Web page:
Which Women Should Be Denied Contraception?

Amie Newman

I respectfully ask Secretary Leavitt, given the new information that more American women than ever before are accessing contraception and family planning services, which women should be denied these services under the HHS draft regulations?

Department of Health and Human Services Secretary Michael Leavitt has spent the last week defending the extremely controversial leaked draft of regulations that would re-define contraception as abortion, and allow federal institutions and employees to deny women contraception if said institutions/employees decided to define methods of birth control as abortion.

Many know, at this point, that every, major medical association in the country including the American Medical Association, the American College of Obstetricians and Gynecologists, the American Public Health Association, the American Academy of Family Physicians, and others strongly oppose the regulations as they are drafted.

Twenty-six Senators including Hillary Clinton and Barack Obama have signed a letter to Secretary Leavitt outlining their objections as well.

At this point, the only vocal support has come from extremist, right wing anti-choice organizations that do not support family planning services or contraception for any American.

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And, now, there’s more.

The Guttmacher Institute recently released a study that will be featured in the October issue of the American Journal of Public Health. The study shows that more women in the United States are accessing contraception than ever before and that publicly funded health centers that provide these services are more needed than ever before.

Seventy-six percent of respondents in the survey said that they had used private health care providers to access contraception and family planning services and the remaining, almost one quarter of women, said they visited publicly funded health care centers. Interestingly, and critically, the almost 25% of women noted received a much broader range of services from these centers – including sexually transmitted infection testing, pap smears, annual exams, breast exams and more.

And if 76% of women are receiving their health care services from private practice providers, with the institution of a regulation such as this, would we not be setting up even more of a chasm between women who can afford to, essentially, bypass the regulation? Health care access is already a challenge for most Americans. With federal regulations that make it more difficult for lower income, uninsured or underinsured women to access family planning services, we bring down the economic hammer again.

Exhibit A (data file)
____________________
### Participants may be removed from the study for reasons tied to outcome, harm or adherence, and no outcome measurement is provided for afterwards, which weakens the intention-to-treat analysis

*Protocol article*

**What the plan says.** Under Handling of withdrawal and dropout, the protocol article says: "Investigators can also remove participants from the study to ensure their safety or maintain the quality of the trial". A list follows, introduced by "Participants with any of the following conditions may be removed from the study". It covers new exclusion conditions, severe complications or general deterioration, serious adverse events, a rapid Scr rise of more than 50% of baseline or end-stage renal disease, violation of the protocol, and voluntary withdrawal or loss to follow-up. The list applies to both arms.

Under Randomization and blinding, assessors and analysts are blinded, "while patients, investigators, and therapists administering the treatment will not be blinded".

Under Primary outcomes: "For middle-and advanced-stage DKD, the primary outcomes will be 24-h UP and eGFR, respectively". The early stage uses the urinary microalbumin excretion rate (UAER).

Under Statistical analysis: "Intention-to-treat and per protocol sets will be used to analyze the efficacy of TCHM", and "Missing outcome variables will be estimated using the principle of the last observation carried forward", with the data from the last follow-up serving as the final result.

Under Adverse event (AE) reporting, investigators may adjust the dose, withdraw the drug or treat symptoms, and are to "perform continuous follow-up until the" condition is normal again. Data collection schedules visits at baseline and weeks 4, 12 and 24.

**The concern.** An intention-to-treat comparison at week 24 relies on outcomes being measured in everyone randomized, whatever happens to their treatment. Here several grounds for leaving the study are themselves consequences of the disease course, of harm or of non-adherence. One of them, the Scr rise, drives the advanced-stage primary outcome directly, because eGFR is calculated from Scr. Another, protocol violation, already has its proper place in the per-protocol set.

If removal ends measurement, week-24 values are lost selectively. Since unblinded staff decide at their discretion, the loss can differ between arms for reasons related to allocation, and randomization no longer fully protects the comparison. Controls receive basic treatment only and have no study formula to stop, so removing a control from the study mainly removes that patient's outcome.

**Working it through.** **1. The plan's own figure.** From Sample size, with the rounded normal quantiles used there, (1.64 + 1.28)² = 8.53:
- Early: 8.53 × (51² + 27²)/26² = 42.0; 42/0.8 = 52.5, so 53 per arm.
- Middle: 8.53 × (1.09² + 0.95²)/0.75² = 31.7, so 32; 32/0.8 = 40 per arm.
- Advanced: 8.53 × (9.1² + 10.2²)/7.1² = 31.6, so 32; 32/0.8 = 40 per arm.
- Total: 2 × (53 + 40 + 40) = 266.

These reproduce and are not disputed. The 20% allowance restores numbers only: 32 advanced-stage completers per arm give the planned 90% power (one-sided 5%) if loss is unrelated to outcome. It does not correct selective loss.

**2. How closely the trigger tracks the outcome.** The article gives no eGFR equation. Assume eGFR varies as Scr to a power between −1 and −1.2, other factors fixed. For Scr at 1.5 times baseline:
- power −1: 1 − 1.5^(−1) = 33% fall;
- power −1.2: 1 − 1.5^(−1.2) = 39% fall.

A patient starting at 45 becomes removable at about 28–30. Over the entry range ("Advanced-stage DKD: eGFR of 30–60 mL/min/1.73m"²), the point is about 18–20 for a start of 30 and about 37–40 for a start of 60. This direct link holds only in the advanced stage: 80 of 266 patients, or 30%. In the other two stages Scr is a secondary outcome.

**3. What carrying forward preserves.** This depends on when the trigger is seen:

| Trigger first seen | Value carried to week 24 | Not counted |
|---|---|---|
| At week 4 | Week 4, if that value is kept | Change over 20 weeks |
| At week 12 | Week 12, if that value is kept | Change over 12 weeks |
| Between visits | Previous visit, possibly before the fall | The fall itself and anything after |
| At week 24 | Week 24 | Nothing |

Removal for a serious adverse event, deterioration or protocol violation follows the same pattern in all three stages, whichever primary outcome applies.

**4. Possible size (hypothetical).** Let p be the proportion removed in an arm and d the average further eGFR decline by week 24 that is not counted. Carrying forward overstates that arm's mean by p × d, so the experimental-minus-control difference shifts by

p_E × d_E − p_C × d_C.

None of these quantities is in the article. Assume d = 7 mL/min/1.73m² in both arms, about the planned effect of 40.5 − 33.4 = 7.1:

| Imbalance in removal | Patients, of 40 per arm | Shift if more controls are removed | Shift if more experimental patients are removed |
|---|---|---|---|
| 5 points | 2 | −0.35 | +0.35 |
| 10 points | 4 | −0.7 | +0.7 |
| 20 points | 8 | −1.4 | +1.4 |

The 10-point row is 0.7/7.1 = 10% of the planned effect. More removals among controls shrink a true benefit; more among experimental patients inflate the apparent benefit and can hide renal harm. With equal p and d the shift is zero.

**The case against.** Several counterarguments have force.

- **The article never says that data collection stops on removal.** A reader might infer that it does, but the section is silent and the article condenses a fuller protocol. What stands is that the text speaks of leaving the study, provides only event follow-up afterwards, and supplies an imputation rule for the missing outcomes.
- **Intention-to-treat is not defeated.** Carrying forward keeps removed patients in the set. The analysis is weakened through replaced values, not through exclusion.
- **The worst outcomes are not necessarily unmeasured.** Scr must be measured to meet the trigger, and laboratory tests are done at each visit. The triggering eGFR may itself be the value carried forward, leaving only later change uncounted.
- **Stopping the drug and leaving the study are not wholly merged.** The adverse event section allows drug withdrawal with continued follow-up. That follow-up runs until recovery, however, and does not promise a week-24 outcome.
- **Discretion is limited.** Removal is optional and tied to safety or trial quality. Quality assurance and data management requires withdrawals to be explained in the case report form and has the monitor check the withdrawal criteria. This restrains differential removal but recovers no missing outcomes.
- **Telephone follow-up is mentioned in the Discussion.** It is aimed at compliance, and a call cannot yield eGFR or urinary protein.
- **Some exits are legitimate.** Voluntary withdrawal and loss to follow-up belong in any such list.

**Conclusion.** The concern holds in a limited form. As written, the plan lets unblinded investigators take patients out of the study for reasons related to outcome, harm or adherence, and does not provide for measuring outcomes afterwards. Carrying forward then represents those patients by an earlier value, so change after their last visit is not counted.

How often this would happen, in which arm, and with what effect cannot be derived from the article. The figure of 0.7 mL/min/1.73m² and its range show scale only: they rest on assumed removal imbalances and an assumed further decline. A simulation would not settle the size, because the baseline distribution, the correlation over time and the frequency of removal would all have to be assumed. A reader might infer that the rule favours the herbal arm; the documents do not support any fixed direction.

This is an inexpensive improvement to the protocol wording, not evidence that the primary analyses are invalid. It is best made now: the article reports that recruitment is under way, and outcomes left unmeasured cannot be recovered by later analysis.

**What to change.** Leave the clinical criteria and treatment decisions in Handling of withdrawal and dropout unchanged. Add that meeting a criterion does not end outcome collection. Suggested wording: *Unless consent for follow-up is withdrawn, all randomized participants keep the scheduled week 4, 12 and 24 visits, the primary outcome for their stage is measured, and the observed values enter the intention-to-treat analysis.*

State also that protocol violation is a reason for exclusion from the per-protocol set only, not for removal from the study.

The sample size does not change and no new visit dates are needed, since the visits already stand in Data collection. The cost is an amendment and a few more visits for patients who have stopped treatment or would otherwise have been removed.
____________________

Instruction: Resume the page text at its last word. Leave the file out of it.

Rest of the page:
Most importantly (and this is where my logical brain gets twisted into a knot), the report concludes that publicly funded health clinics "…helped women avoid 1.4 million unintended pregnancies, which would likely have resulted in about 640,000 unintended births and 600,000 abortions." If these health centers and the family planning services they provide help prevent unintended pregnancies, why would we, again, enact more barriers to success?

I respectfully ask Secretary Leavitt, given this wealth of information, which women would you feel comfortable denying contraception to in favor of
protecting federal institutions "right to refuse"? Married women, single women, mothers, poor women, middle-class women, students, full-time workers? Whose rights get refused because a medically trained professional chose to work in a job that does not align with their particular beliefs?

Which women should be turned away from federally funded health care programs that provide contraception – so critical to women’s health and autonomy, the health of our families and to the benefit of public health as well?

Since 1970 and the creation of Title X to fund family planning federally for Americans who could not afford services otherwise (our most sucessful federal public health program, I might add), we have told American women and men that contraception and family planning are critical to a healthy society. Now, Secretary Leavitt wants to allow health care providers that have a personal or religious opposition to contraception to block access to this crucial public health tool.

So, Secretary Leavitt, some women will need to be martyred for this. Despite the proven success and necessity of publicly funded contraception accessible to those who need it, despite the evidence of clear benefit of publicly funded health centers that provide contraception to women, this administration would prefer to enact more barriers than less?

Which mothers, wives, girlfriends, aunts, sisters, or daughters will just be plain out of luck when they show up to fill their birth control prescription, get an IUD implanted, or purchase a diaphragm and be turned away because the government proclaims that some health care providers just don’t believe they should use those legal, successful methods to control their fertility?

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